Monday, July 11, 2016

Shanghai's longtang — her vast neighborhoods inside enclosed alleys — are a magnificent sight - Wang Anyi

Today's quote is from The Song of Everlasting Sorrow, a 1995 novel by Wang Anyi. It was translated to English in 2008 by Michael Berry and Susan Chan Egan.

The novel follows Wang Qiyao, a sensitive Shanghai beauty, from 1945 to her murder in 1986. The title is identical to a famous 809 poem by Bai Juyi, about the romance and tragic death of the beautiful imperial consort Yang Yuhuan.

LOOKED DOWN UPON from the highest point in the city, Shanghai's longtang — her vast neighborhoods inside enclosed alleys — are a magnificent sight. The longtang are the backdrop of this city. Streets and buildings emerge around them in a series of dots and lines, like the subtle brushstrokes that bring life to the empty expanses of white paper in a traditional Chinese landscape painting. As day turns into night and the city lights up, these dots and lines begin to glimmer. However, underneath the glitter lies an immense blanket of darkness — these are the longtang of Shanghai. The darkness looks almost to be a series of furious waves that threaten to wash away the glowing dots and lines. It has volume, whereas all those lines and dots float on the surface — they are there only to differentiate the areas of this dark mass, like punctuation marks whose job it is to break up an essay into sentences and paragraphs. The darkness is like an abyss — even a mountain falling in would be swallowed whole and sink silently to the bottom. Countless reefs lurk beneath this swelling ocean of darkness, where one false move could capsize a ship. The darkness buoys up Shanghai's handful of illuminated lines and dots, supporting them decade after decade. Against this decades-old backdrop of darkness, the Paris of the Orient unfolds her splendor.


Shanghai's longtang come in many different forms, each with colors and sounds of its own. Unable to decide on any one appearance, they remain fickle, sometimes looking like this, sometimes looking like that. Actually, despite their constant fluctuations, they always remain the same — the shape may shift but the spirit is unchanged. Back and forth they go, but in the end it's the same old story, like an army of a thousand united by a single goal. Those longtang that have entryways with stone gates emanate an aura of power. They have inherited the style of Shanghai's glorious old mansions. Sporting the facade of an official residence, they make it a point to have a grandiose entrance and high surrounding walls. But, upon entering, one discovers that the courtyard is modest and the reception area narrow — two or three steps and you are already at the wooden staircase across the room. The staircase is not curved, but leads straight up into the bedroom, where a window overlooking the street hints at romantic ardor. The trendy longtang neighborhoods in the eastern district of Shanghai have done away with such haughty airs. They greet you with low wrought-iron gates of floral design. For them a small window overlooking a side street is not enough; they all have to have walk-out balconies -- the better to enjoy the street scenery.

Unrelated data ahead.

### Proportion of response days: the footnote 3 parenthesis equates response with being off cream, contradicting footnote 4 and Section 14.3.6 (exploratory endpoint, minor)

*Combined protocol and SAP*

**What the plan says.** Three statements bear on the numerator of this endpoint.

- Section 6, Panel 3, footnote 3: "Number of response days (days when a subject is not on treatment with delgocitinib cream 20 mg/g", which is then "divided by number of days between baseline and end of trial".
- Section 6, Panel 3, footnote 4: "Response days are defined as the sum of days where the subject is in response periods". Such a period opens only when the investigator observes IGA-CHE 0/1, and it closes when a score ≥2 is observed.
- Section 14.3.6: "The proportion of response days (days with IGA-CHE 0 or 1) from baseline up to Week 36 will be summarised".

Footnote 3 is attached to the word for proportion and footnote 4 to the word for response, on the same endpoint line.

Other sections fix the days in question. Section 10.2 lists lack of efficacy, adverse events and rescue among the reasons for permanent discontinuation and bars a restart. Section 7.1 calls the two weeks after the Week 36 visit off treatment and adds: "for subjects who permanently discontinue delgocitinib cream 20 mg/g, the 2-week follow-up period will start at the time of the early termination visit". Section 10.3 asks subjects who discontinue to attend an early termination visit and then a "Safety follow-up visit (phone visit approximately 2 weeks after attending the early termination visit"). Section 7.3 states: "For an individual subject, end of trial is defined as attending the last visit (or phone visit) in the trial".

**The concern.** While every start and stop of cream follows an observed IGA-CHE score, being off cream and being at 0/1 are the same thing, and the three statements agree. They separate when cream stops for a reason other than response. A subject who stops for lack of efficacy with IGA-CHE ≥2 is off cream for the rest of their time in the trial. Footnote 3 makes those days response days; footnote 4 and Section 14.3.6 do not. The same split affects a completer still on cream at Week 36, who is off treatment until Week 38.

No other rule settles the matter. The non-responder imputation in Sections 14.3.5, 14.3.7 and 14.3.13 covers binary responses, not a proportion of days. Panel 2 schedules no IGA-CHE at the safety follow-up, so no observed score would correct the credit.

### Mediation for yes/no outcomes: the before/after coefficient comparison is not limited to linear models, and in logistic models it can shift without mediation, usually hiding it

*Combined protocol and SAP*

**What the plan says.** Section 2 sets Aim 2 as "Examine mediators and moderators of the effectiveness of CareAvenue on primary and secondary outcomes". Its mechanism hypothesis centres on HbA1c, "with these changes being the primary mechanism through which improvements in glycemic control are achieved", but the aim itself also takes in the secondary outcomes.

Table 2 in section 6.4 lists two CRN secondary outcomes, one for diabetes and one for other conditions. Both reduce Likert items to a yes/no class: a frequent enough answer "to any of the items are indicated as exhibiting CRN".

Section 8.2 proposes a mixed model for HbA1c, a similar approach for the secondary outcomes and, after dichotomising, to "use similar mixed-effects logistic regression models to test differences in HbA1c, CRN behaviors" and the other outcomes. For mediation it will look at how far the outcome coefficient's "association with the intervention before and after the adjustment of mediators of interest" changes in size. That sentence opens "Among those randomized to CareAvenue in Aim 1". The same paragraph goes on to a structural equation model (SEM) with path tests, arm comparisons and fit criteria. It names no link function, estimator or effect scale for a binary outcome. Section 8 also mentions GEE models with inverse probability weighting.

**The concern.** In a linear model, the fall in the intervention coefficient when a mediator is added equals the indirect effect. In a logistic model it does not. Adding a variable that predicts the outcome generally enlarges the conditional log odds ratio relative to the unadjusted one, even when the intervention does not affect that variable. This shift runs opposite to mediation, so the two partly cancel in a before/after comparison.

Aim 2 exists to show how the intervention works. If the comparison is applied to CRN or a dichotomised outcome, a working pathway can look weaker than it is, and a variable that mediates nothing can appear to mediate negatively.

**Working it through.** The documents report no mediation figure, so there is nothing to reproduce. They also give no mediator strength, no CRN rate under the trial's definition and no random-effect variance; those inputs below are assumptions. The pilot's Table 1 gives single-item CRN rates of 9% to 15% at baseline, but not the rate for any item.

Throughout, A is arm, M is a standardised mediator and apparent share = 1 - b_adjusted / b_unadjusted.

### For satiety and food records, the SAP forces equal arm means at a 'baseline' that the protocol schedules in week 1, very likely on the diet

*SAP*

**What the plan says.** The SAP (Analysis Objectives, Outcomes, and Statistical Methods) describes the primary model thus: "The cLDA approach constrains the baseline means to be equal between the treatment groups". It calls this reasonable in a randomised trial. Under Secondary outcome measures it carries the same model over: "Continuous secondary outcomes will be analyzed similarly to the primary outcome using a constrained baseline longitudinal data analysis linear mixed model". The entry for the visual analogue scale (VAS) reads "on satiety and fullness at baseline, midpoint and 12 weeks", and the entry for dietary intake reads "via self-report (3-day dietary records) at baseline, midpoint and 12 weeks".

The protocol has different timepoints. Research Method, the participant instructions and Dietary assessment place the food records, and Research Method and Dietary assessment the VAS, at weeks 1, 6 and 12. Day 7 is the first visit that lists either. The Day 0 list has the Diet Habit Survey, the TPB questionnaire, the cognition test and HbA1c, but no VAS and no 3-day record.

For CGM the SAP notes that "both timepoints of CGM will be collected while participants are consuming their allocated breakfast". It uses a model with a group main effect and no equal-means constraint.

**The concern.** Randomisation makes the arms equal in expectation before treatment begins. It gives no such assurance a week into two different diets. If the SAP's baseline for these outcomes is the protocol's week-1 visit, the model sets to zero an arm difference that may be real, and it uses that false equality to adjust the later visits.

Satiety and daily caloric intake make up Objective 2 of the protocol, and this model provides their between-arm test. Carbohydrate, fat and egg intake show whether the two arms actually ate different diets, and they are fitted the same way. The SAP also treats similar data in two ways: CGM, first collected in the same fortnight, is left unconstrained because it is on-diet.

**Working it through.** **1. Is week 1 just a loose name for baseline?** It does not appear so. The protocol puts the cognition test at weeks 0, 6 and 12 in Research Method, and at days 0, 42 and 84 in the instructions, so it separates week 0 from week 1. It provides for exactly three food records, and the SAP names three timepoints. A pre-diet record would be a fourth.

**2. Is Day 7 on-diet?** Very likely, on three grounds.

To return to the highest point in the city and look down on it from another angle: clothes hanging out to dry on the cluttered bamboo poles hint at the private lives and loves that lie hidden beneath. In the garden, potted balsams, ghost flowers, scallions, and garlic also breathe the faint air of a secret affair. The empty pigeon cage up on the roof is an empty heart. Broken roof tiles lying in disarray are symbols of the body and soul. Some of the gullylike alleys are lined with cement, others with cobblestone. The cement alleys make you feel cut off, while the cobblestone alleys give the sensation of a fleshy hand. Footsteps sound different in these two types Of longtang. In the former the sound is crisp and bright, but in the latter it is something that you absorb and keep inside. former is a collection of polite pleasantries, the latter of words spoken from the bottom Of one's heart. Neither is like an official document; both belong to the necessary language of the everyday. The back alleys of Shanghai try even harder to work their way into people's hearts. The pavement is covered with a layer of cracks. Gutters overflow; floating in the discolored water are fish scales and rotten vegetable leaves, as well as the greasy lampblack from the stovetop. It is dirty and grimy, impure, here. Here the most private secrets are exposed, and not always in the most conventional fashion. Because of this a pall hangs over these back alleys. The sunlight does not shine through until three o'clock in the afternoon and before long the sun begins to set in the west. But this little bit of sunlight envelops the back alleys in a blanket of warm color. The walls turn a brilliant yellow, highlighting the unevenness of the rough whetstone and giving it the texture of coarse sand. The windows also turn a golden yellow, but they are scratched and stained. By now the sun has been shining down for a long time and is beginning to show signs of fatigue. Summoning up the last vestiges of radiance from the depths, the lingering rays of sunlight flicker with a sticky thickness of built-up residue, rather dirty. As twilight encroaches, flocks of pigeons soar overhead, dust motes drift, and stray cats wander in and out of sight. This is a feeling that, having penetrated the flesh, goes beyond closeness.

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